Colorful mini-murals on utility boxes are popping up all over the neighborhood, thanks to talented artists who are helping bring more public art to the community and beautifying some of the area’s busiest thoroughfares.
Noticing that other areas in L.A. had artwork on their utility boxes, NCWP President Cyndi Hench thought bringing the program to Westchester/Playa would help transform the drab, gray boxes into cool, colorful additions to the neighborhood’s streetscapes. She connected with the newly formed Westchester/Playa Arts Committee for support on the project and a call for artists was put out early last year. The committee, which is made up of local residents, business leaders, community group representatives and artists, was delighted by the proposals they received.
“We were amazed at the level of artwork that was submitted,” said committee member and LMU Senior Director of Auxiliary and Business Services, Andy O’Reilly. “The selection of the mural artists was tough! There were so many incredibly unique interpretations of what this community represents. The utility box mural project, and the fact that this volunteer public art committee exists, speaks to the community’s commitment to public art and to our talented neighborhood artists.”
With funding from the Neighborhood Council of Westchester/Playa (NCWP), Councilmember Mike Bonin’s office and the Drollinger Family Charitable Foundation (DFCF), with support from the Playa Venice Sunrise Rotary Club, 11 designs were selected and approved by the committee, the NCWP and the city. Artists began painting in mid-January, and all of the boxes are anticipated to be completed by March.
“We’re already hearing great feedback from the community about how the boxes are resonating with people, making them proud of their community and interested in seeing increased beautification efforts,” said O’Reilly. “It’s great to hear that people are excited to see the art, and we’d like to thank the artists who have given their time and talent to help beautify our community.”
The Westchester/Playa Arts Committee is looking to secure additional funding and hopes to announce the next call for utility box artists in the spring.
If you’re interested on being on the email list for upcoming utility box mural opportunities, please email firstname.lastname@example.org.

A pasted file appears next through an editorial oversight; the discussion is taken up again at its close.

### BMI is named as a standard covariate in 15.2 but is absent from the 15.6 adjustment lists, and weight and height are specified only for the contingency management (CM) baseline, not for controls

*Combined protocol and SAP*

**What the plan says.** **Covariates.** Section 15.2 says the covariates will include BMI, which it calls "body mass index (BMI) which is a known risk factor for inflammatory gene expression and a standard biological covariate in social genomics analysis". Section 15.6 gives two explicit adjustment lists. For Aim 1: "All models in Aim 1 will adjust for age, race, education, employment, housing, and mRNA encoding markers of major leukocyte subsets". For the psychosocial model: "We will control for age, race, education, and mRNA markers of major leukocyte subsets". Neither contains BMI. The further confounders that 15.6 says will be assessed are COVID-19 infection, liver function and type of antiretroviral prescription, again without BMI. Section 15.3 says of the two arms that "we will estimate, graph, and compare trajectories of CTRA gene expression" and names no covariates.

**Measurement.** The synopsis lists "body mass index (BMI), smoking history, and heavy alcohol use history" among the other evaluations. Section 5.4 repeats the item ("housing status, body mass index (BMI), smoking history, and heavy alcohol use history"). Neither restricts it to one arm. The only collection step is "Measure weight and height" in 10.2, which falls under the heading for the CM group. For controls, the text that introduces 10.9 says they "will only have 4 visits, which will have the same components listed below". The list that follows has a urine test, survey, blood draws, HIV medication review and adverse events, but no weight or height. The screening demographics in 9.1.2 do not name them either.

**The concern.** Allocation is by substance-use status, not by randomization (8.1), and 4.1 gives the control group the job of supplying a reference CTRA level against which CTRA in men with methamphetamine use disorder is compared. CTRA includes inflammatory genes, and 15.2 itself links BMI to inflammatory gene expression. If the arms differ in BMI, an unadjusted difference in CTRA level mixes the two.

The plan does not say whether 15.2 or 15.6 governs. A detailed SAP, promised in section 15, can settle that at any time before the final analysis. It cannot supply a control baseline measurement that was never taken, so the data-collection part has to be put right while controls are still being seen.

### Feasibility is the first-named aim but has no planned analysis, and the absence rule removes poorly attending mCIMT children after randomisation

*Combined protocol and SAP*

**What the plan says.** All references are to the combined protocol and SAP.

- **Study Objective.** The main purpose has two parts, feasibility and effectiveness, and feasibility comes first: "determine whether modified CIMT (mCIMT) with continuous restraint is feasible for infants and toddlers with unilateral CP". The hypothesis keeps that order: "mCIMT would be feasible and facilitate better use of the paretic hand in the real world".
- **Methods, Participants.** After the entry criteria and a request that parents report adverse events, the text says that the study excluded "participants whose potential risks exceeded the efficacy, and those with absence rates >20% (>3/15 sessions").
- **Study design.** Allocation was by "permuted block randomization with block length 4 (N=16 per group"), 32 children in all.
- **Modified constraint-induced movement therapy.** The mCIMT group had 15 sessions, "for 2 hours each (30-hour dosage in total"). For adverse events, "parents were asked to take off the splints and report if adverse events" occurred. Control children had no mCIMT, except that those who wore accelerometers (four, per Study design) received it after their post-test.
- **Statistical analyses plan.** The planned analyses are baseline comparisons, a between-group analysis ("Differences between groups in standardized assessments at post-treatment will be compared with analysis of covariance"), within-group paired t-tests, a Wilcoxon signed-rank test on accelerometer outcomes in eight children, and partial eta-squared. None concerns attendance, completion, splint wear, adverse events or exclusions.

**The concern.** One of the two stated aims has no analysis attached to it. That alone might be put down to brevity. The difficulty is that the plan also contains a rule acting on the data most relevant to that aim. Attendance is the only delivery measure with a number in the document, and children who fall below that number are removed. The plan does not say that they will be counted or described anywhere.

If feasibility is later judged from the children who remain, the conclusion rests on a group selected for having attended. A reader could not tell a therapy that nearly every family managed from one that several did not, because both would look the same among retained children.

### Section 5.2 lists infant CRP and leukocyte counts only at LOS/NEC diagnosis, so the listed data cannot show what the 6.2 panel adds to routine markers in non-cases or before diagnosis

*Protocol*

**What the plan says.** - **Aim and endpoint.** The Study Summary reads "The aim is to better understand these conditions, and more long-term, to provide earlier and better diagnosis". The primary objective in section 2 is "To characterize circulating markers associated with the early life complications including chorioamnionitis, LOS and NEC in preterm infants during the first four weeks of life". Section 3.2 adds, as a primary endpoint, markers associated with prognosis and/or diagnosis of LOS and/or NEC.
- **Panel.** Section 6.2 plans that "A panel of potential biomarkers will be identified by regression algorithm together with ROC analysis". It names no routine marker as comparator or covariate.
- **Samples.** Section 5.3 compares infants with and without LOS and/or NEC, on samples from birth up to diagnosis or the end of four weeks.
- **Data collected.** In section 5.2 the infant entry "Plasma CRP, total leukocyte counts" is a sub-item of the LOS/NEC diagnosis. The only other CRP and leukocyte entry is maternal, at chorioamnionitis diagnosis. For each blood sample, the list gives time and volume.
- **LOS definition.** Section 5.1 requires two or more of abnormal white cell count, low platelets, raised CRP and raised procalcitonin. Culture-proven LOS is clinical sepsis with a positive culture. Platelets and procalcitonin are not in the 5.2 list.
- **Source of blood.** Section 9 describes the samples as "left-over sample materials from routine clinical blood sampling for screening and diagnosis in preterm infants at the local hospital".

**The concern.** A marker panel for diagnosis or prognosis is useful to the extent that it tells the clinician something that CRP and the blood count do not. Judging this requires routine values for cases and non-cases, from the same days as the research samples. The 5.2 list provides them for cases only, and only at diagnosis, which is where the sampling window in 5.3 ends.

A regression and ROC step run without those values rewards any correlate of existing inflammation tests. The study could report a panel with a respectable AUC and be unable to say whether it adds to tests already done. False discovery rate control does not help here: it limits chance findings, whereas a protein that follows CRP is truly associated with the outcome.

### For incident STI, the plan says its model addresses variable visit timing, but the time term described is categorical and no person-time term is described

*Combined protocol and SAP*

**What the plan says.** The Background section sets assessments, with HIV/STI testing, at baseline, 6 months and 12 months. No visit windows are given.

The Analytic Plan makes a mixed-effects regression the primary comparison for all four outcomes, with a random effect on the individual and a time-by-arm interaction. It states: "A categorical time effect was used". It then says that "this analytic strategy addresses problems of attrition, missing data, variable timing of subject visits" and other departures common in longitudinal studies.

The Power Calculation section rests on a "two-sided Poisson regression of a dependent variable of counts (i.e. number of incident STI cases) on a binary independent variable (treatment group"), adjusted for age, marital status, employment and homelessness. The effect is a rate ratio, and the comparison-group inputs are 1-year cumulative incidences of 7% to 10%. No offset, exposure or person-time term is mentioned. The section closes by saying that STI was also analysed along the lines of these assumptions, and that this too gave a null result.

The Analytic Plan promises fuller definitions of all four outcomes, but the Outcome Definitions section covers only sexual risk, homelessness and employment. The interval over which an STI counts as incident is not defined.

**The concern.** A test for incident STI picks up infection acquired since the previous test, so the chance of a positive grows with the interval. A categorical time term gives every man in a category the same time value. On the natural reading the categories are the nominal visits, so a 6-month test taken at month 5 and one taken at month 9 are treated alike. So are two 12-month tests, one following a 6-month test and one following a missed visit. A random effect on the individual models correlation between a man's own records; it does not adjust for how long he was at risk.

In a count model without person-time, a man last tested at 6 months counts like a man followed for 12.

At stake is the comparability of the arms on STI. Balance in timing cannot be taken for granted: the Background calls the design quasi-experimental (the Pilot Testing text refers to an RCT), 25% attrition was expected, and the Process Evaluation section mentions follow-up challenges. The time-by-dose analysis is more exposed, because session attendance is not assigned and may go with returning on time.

Meet the artists
Playa Vista artist, Jawsh Smyth, works as a graphic designer but in recent years has taken more of an interest in the fine arts.
His colorful, surreal and playful design depicts his alter-ego, Melting Man.
“Melting Man is a character that I started developing to address a couple of things on a global level—like climate change and global warming,” said Smyth, who got some help painting from his children. “But Melting Man has sort of became a representation of myself and dealing with the ups and downs of life. It’s sort of this multi-meaning character.”
Smyth is also the artist behind the 16-foot mural, “Oaxacan Dancer,” located at Westchester’s Cinco.
Check out Smyth’s utility box located on La Tijera Blvd. at Sepulveda Westway in Westchester.
Steve O’Loughlin has been a professional artist for more than 25 years and has been creating public art for more than 15.
A Westchester resident since the early 90s, O’Loughlin’s goal is to use his artistic skills to translate and express the spirit of the community. His utility box painting, which uses his signature knotwork patterns, is an homage to traffic as it flows smoothly and gets us safely to our destination.
“It’s a celebration of cooperation and watching out for your fellow man and following the rules,” said O’Loughlin. “I’ve used this design before, but never in such close proximity to actual traffic. It gave me a deeper appreciation of what the piece is about. I’ve worked with this pattern since I moved to L.A., and I think this is a great application for it.”
O’Loughlin has murals and artwork all over Westchester, including at Covenant Preschool, Holy Nativity Church, Wright Middle School and at numerous elementary schools.
Check out O’Loughlin’s artwork on the box located on Sepulveda Blvd. at Sepulveda Eastway in Westchester.
A toy designer by day, artist Valerie Gresham loves to draw and paint in her spare time, especially when it comes to sketching her dog, Sparky.
Gresham used Sparky, a Miniature Pinscher and his friend, Luna, as inspiration for her playful design that depicts the two playing in a local park while planes soar in the background.
“Having art in the community is a wonderful way to enhance the community. If the painting brings a smile to someone passing by, it is rewarding to them and to myself as the artist,” said Gresham. “As a resident in this community, I feel especially connected to this art project. For me as an artist, it is a great way to give back to the community I live in. I am enjoying seeing the other artists’ painting on the other boxes too.”
Check out Gresham’s design on the box located on Westchester Pkwy. at Pershing Dr. in Playa del Rey.
Gloria D. Lee, Leslie Lauerbach-Davis, Karen Taka and Marion Wong
Four local artists showed off their skills to complete a box in Playa del Rey showcasing the Ballona Wetlands. Artists Gloria D. Lee, Leslie Lauerbach-Davis, Karen Taka and Marion Wong are all members of the Westchester Senior Center Art Class and were the only group submission for this first round of utility box murals.
Lee has been teaching art classes in Westchester for more than 20 years, and the painters who submitted the design thought participating in the utility box mural project would be a great opportunity to give back to the community through art.
Check out the box, located on Pershing Dr. at Manchester Ave. in Playa del Rey, for scenes of the flora and fauna that help make up the Ballona Wetlands and the bike path.